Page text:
The LIFE Intervention Study
I (Emerged from Outreach Core activities in the Low Country Counties)
Obesity remains a major problem for African American women and is a major contributing factor to chronic health conditions accounting for disparity trends. While many programs recognize the need for community involvement in developing obesity-intervention plans, few describe using such methods. Using the principles of community-based participatory research, this project design includes inplementing the LIFE project, a nutrition and physical activity program developed by the EXPORT Center’s Outreach Core, under the direction of Outreach Core Director, Dr. Chineylu Okafor. (Read about the development of the LIFE project here).
The LIFE project is a 10-session health program that centers
on the 3 D's:
The intervention is delivered by members of the EXPORT Community Representatives Group. Past facilitators include
Investigator: Bernard Moses, Ph.D. (P.I.) (Voorhees College)
The eHealth Technology program teaches eighth-grade students how to use the Internet to gather and apply health information, with an overall goal of educating school-aged children about health promotion and disease prevention, with emphasis on how they pertain to obesity. The program also seeks to improve family and community health through health education provided to the community’s younger citizens. The program addresses the issues of health disparities by teaching children to 1) access health and wellness information using the MedlinePlus portion of the National Library of Medicine website and evaluate the extent of their learning; 2) design and use health learning models to present health information to parents and teachers; and, 3) evaluate the impact of the student’s presentation on teachers and family members. This program also helps to bridge the gaps between health science and technology, particularly to explain how science and technology are essential to each other.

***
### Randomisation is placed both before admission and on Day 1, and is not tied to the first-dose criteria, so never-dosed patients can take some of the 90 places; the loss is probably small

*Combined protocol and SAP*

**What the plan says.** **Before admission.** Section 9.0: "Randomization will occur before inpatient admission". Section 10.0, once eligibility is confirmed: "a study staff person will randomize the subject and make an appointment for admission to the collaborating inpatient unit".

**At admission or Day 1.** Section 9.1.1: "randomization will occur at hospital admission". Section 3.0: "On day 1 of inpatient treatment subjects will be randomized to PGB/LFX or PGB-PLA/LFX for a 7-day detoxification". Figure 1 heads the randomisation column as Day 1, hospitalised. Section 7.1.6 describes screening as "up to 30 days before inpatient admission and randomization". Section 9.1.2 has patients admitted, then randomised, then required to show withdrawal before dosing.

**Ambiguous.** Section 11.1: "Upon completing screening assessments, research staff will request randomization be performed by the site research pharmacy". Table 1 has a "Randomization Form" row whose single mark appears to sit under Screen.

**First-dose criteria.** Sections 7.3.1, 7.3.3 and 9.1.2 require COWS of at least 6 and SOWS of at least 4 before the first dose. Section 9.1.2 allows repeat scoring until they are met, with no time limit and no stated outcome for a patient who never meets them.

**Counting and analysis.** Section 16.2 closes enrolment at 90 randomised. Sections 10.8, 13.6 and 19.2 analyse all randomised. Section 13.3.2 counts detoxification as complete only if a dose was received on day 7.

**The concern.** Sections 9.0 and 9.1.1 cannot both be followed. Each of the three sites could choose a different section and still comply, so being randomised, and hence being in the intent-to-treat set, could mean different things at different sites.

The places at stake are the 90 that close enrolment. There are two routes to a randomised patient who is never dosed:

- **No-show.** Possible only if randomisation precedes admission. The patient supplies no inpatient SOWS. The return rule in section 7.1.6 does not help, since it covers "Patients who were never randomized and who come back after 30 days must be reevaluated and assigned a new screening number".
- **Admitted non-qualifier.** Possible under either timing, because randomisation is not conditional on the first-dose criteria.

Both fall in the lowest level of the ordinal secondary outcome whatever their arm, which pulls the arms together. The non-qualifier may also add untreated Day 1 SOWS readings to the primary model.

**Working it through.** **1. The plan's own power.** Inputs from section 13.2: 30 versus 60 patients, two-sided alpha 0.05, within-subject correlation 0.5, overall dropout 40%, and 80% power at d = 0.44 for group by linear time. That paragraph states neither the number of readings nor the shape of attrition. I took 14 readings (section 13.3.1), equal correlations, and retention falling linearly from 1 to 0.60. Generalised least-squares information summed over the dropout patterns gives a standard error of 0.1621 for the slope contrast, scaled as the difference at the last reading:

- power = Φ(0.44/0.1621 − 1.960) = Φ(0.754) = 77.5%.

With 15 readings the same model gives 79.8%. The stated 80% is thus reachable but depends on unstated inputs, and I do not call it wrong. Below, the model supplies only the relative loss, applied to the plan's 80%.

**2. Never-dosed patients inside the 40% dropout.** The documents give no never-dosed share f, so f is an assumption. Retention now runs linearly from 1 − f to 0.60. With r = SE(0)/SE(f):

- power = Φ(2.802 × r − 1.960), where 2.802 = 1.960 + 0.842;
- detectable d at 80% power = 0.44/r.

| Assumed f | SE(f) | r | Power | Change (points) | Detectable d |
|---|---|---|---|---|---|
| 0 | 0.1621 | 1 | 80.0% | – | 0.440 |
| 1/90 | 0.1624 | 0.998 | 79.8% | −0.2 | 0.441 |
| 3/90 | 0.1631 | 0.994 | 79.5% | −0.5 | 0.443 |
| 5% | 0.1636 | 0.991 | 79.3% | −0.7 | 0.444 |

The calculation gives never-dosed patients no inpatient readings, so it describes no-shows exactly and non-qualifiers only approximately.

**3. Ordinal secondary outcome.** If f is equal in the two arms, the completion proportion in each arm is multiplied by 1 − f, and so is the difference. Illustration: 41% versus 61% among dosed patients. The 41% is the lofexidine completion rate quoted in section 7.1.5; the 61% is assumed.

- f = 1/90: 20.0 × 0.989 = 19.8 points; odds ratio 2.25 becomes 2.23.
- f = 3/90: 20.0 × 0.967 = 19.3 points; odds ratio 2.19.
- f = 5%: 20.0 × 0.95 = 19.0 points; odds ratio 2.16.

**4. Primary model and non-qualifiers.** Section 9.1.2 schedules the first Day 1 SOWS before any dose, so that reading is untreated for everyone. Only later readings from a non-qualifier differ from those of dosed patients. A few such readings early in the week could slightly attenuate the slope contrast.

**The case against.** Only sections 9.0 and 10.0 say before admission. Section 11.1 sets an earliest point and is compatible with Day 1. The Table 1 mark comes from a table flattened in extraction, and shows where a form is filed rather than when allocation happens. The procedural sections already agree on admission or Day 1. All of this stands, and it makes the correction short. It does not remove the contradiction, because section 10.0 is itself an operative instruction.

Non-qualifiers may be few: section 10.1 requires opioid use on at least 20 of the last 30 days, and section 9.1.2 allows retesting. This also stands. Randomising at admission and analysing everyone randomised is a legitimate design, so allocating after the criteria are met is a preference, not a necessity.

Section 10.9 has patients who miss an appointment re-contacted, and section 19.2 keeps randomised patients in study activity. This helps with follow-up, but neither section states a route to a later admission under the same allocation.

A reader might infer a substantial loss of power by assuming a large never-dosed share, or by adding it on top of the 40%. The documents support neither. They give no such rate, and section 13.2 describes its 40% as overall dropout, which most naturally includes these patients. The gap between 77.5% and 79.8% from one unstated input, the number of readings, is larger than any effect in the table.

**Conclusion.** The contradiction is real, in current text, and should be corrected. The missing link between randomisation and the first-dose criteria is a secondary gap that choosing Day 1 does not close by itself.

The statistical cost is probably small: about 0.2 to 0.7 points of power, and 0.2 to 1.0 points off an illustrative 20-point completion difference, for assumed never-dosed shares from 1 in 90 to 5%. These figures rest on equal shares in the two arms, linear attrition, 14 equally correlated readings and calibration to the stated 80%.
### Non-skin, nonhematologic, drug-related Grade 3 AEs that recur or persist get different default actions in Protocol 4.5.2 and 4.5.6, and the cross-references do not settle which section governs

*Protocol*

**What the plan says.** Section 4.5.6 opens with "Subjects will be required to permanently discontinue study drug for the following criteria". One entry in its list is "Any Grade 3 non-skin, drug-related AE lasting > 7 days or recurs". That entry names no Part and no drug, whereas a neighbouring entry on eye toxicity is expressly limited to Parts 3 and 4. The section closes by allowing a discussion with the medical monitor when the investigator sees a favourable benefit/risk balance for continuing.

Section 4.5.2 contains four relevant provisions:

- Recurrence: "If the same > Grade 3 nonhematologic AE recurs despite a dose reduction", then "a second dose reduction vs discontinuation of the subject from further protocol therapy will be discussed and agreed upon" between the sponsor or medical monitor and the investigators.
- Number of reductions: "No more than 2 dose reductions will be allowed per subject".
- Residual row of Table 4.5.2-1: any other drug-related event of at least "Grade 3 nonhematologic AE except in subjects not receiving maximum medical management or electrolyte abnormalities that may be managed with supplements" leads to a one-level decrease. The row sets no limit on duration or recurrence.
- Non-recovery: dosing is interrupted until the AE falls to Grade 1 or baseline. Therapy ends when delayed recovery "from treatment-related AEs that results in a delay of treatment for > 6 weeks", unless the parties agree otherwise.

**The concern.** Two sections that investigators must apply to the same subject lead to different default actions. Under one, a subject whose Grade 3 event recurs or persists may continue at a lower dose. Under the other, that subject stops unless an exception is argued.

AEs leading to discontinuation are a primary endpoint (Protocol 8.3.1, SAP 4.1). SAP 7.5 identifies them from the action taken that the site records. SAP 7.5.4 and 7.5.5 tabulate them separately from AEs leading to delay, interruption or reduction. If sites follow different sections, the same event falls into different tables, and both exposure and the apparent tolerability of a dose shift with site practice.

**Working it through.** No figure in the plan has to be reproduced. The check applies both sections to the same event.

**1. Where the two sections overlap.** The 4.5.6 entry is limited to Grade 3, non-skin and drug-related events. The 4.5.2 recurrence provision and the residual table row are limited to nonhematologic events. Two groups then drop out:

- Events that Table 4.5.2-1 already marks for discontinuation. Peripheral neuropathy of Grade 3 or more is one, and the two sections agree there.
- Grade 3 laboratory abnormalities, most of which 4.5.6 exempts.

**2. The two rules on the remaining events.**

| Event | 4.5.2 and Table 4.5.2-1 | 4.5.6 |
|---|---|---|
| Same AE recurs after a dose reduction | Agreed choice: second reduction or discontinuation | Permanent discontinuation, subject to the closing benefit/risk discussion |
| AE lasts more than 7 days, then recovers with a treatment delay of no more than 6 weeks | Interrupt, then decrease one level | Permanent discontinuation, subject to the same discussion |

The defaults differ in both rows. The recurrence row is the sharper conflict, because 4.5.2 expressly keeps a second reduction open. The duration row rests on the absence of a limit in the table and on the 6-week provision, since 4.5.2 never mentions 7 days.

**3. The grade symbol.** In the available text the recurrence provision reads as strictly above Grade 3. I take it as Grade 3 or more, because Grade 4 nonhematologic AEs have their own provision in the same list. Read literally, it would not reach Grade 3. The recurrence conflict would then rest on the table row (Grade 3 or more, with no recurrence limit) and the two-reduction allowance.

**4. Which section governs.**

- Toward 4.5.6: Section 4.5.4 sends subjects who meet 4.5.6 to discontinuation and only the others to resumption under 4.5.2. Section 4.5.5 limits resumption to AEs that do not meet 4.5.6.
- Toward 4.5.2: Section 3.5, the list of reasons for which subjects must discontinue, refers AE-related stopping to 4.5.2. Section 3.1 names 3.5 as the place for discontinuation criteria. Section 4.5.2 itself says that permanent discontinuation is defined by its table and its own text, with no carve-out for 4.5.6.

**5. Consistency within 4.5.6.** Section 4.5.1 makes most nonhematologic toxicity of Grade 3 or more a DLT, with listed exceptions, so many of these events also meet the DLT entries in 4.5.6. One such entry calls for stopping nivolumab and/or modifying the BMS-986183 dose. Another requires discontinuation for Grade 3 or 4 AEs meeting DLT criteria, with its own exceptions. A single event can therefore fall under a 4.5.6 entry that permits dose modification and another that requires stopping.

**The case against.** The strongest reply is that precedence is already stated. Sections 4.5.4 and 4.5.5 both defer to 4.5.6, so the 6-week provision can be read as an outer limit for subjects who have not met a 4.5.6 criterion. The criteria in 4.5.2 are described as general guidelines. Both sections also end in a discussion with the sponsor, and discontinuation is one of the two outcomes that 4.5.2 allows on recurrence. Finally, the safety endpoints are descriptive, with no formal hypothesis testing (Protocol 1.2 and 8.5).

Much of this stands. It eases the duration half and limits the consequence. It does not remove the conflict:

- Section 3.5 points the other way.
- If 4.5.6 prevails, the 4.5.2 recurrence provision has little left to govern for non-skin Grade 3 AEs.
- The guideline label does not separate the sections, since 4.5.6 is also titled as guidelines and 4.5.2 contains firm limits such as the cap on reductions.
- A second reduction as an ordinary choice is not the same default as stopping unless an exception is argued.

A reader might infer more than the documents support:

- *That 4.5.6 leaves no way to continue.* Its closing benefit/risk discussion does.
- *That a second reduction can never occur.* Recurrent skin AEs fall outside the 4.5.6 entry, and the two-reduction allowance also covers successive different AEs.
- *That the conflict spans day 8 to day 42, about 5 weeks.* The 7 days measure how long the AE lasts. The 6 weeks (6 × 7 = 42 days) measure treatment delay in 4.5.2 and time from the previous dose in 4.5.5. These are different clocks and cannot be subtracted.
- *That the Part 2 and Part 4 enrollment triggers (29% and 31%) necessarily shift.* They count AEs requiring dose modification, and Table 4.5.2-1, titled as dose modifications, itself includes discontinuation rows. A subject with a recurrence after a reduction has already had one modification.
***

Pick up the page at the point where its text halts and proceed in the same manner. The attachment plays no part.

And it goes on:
Dr. Moses is conducting a research project to assess the effectiveness of the eHealth Technology program. By collecting students' assignments and classwork, Dr. Moses will assess improvements in students' ability to obtain and apply health information from the internet. Data collection is on-going.
Investigators: Veronica Parker, Ph.D. (P.I.), James Witte, Ph.D., Barbara Logan, Ph.D., R.N., F.A.A.N. , and Charlton Coles, Ph.D. (Clemson University)
The research team implemented an asset-mapping study of community health and other resources in several counties in South Carolina. Through this study, researchers identified pockets of poor, rural, racial/ethnic minority populations using geospatial analyses and located strengths in the communities using asset-mapping. Asset-mapping is a capacity-building effort seeking to identify strengths that can be preserved, enhanced, and mobilized to help a community. Rather than focus on deficits, asset-mapping focuses on a community's strengths. Based on the premise that communities understand their problems and can be empowered to actively engage in solving their own problems, this method of eliminating or reducing health disparities engages communities in prevention, intervention, and other health improvement efforts.[Top]
EXPORT Center is a program
of the Center for
Research on Health Disparities and is housed jointly in the Clemson University College
of Health, Education, and Human Development and the Voorhees
College Center of Excellence in Rural and Minority Health.